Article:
To summarize: to provide a fair race for the largest number of boats and handicap them fairly, use ORR. The chances of type-forming and observed performance politics are reduced drastically or eliminated. When the starting gun is fired two things are true:  the boats have been equalized by their ORR handicap rating, and the crews that make the best decisions with the best prepared boats will be the winners.

Is my yacht eligible for an Offshore Racing Rule (ORR) Certificate? 

Most yachts are eligible for ORR Certificates.  ORR does place some restrictions on features that lack adequate aerodynamic or hydrodynamic modeling, e.g., rotating masts.  ORR has three categories of certificates, Full Measurement (like Endorsed IRC), Partial Measurement (like unendorsed IRC, based on sister-ship data), and Measurer Verified.  The Newport Bermuda Race requires Full Measurement, with very few exceptions listed in the Notice of Race.  Full Measurement requires that all of the yacht’s rating information comes from an ORR certified measurer.

Full Measurement is an added protection for fair competition by ensuring that the rating data for each yacht is accurate, but also giving every yacht a fair assessment of her characteristics.

How can I get an ORR certificate?

Go to the Offshore Racing Rule web page.  On the right side of the page, you will find links to apply for, or revalidate, an ORR certificate.  The certificates and measurement data are currently processed by US Sailing.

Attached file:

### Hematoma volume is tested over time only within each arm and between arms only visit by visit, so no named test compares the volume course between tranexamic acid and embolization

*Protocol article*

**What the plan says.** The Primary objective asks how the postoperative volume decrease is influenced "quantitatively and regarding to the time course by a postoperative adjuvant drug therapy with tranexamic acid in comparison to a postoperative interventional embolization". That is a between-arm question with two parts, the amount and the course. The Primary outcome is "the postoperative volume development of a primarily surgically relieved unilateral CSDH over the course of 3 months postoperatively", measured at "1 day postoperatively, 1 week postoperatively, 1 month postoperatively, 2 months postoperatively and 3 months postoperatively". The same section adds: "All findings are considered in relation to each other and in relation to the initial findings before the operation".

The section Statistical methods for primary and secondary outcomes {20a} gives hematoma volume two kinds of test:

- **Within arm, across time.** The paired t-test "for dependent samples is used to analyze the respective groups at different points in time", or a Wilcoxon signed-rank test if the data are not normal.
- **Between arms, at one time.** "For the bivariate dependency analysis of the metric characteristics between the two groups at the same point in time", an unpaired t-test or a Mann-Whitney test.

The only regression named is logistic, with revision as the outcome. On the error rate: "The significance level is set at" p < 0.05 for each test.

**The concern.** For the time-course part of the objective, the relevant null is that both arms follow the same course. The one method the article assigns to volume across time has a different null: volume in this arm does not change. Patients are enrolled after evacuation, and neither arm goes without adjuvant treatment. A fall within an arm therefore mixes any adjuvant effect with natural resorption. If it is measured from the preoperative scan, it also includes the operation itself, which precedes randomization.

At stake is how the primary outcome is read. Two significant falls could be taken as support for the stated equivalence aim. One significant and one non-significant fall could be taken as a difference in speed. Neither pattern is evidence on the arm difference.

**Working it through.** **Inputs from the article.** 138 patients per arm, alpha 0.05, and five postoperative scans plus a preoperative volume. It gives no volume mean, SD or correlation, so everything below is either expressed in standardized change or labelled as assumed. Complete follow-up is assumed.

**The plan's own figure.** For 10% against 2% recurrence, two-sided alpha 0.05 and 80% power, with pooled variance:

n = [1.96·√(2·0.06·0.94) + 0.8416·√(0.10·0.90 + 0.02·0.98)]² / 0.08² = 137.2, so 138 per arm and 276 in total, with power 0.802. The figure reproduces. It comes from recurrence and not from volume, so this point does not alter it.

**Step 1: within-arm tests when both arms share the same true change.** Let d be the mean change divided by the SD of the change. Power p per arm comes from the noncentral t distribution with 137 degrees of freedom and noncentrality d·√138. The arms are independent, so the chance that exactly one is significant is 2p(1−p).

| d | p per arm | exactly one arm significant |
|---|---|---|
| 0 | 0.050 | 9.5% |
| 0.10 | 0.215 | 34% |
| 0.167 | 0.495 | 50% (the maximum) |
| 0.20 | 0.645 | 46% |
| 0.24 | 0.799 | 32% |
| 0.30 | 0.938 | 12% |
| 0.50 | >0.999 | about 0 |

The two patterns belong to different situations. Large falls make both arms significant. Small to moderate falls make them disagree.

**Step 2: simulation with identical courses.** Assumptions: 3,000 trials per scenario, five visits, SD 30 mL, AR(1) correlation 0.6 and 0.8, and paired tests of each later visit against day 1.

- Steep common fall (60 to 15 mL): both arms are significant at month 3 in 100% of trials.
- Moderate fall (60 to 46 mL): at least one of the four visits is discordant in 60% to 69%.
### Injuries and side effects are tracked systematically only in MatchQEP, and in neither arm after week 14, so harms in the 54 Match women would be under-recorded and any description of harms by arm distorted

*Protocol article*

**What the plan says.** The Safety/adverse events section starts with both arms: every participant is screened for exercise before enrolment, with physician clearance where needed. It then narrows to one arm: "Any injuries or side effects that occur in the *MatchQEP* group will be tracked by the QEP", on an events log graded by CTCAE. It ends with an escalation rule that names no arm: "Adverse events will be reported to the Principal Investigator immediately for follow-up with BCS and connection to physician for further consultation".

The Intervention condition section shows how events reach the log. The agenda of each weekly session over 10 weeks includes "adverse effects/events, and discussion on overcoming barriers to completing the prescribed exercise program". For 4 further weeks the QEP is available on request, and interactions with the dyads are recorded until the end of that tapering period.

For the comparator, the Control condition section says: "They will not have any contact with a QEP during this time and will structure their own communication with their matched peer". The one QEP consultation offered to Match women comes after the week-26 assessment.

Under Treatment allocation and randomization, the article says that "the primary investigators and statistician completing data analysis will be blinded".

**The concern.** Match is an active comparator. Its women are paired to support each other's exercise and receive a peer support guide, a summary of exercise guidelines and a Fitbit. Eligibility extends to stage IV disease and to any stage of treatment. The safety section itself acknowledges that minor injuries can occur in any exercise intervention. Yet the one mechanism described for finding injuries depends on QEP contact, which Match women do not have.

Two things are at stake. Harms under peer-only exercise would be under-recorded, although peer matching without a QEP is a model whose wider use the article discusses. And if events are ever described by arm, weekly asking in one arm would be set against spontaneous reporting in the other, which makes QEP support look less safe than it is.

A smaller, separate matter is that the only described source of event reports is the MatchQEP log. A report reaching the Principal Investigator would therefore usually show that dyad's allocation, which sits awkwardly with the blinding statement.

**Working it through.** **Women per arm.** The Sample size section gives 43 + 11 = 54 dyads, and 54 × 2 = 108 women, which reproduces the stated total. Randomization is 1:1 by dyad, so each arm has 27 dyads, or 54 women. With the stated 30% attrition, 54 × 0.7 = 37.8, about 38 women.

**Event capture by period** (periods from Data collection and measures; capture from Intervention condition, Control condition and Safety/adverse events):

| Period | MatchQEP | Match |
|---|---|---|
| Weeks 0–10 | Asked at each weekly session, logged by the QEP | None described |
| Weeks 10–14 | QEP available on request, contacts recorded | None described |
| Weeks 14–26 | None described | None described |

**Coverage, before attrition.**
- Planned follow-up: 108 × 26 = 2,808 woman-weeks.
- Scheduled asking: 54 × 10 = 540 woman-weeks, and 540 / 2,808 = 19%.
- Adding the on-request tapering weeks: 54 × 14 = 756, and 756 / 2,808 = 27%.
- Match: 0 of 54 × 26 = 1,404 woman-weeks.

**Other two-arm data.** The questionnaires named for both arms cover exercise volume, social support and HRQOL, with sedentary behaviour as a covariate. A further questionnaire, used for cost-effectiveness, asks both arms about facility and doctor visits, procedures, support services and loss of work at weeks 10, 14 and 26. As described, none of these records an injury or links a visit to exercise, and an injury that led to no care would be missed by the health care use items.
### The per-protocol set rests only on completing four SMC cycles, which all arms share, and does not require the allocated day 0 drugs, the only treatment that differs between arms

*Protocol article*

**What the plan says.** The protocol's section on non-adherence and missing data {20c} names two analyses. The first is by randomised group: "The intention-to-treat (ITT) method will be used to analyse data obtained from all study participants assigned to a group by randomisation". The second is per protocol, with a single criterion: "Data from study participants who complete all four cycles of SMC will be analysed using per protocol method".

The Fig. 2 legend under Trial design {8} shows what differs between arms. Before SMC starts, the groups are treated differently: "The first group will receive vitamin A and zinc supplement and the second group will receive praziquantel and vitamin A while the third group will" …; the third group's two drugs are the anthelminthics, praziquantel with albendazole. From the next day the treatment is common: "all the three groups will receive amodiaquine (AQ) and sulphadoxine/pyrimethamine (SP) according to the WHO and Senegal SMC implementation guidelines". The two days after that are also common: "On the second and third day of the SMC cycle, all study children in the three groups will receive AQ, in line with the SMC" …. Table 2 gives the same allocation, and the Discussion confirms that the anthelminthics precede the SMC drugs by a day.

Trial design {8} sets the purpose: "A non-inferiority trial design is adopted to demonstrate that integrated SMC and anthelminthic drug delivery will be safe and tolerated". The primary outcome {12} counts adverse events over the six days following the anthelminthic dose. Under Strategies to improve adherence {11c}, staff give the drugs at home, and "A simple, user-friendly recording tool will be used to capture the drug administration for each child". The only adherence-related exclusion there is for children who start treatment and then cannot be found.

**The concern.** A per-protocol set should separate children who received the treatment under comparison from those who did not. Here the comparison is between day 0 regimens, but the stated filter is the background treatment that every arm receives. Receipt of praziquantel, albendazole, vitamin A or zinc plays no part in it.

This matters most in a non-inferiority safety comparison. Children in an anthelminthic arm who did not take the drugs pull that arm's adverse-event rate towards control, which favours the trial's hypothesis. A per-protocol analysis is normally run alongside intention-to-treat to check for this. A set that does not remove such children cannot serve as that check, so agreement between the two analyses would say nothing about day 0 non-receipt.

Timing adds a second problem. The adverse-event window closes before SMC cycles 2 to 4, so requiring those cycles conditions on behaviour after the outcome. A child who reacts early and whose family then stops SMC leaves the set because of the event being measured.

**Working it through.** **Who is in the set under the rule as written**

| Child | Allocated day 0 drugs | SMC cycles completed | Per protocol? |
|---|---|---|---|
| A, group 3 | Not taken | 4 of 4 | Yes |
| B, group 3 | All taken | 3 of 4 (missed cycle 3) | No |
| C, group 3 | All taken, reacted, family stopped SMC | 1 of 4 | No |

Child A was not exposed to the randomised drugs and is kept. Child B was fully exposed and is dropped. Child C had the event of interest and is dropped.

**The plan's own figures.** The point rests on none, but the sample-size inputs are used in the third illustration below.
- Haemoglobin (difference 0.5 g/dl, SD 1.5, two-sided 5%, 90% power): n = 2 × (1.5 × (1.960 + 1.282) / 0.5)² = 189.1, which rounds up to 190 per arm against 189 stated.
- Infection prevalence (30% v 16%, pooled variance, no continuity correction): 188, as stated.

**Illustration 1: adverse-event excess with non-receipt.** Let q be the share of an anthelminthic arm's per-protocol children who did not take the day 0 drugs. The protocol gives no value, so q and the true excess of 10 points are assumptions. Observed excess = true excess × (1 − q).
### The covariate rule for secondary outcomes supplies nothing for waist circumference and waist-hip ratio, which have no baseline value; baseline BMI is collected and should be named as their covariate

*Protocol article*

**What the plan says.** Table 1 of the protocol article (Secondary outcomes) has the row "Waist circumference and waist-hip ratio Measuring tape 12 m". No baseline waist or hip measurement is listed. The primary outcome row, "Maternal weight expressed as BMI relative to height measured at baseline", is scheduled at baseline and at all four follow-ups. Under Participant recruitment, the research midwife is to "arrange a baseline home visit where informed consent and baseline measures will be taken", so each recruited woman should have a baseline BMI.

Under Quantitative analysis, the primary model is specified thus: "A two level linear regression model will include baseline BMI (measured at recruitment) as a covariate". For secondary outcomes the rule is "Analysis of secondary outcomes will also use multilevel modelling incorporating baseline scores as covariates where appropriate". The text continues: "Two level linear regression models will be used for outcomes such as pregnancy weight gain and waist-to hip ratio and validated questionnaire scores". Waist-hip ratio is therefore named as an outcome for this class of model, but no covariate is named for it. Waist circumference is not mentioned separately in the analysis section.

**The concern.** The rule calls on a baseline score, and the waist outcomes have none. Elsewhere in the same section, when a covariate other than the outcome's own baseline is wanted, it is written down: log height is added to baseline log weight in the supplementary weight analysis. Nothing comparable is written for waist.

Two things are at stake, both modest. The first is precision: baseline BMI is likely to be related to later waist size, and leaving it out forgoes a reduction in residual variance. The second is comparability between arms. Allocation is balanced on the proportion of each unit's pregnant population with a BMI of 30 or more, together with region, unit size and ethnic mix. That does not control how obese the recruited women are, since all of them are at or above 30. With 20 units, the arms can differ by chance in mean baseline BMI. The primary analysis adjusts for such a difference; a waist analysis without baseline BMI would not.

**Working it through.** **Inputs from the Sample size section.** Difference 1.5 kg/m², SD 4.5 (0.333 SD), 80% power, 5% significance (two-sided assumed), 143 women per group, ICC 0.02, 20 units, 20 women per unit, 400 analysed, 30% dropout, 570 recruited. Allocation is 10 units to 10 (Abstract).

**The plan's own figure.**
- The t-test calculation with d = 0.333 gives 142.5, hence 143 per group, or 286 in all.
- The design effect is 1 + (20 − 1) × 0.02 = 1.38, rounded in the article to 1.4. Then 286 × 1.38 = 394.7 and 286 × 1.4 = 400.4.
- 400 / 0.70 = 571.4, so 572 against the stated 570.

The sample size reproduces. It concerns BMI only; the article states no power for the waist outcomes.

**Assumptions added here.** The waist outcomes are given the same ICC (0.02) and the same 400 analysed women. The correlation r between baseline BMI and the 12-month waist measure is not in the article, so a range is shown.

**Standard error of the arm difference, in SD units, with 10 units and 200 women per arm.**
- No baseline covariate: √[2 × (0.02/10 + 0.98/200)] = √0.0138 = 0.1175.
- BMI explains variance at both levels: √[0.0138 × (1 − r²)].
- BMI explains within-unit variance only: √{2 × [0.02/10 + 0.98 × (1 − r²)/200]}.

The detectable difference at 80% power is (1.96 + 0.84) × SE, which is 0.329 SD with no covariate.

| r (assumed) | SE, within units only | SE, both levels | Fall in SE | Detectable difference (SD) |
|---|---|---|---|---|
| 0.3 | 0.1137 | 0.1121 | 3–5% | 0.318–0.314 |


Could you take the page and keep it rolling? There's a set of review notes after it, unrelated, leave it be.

How much does it cost? 

The ORR Certificate itself costs $6.50 per foot for a yacht up to 45 feet and $7.50 per foot for yachts over 45 feet.  Full Measurement also involves a US Sailing certified measurer and a boatyard where the boat can be measured and inclined.

How does the race committee score the race?

The race committee enters the start and finish times (EDT) of each yacht into a scoring program.  The program computes the elapsed time and then uses the Performance Curve Scoring Program to determine corrected times and finish rank.

What is Performance Curve Scoring? 

The Newport Bermuda Race is scored using ORR’s Performance Curve Scoring (“PCS”) on the Bermuda Course.  The core of PCS is a Velocity Prediction Program (“VPP”).  (The VPP is the program that developed your yacht’s polars, if you ordered them through US Sailing.)  ORR’s VPP-based scoring system provides a scoring model designed specifically for the Newport Bermuda Race by replicating the historic conditions of beat, reach, and run seen during a typical Bermuda Race.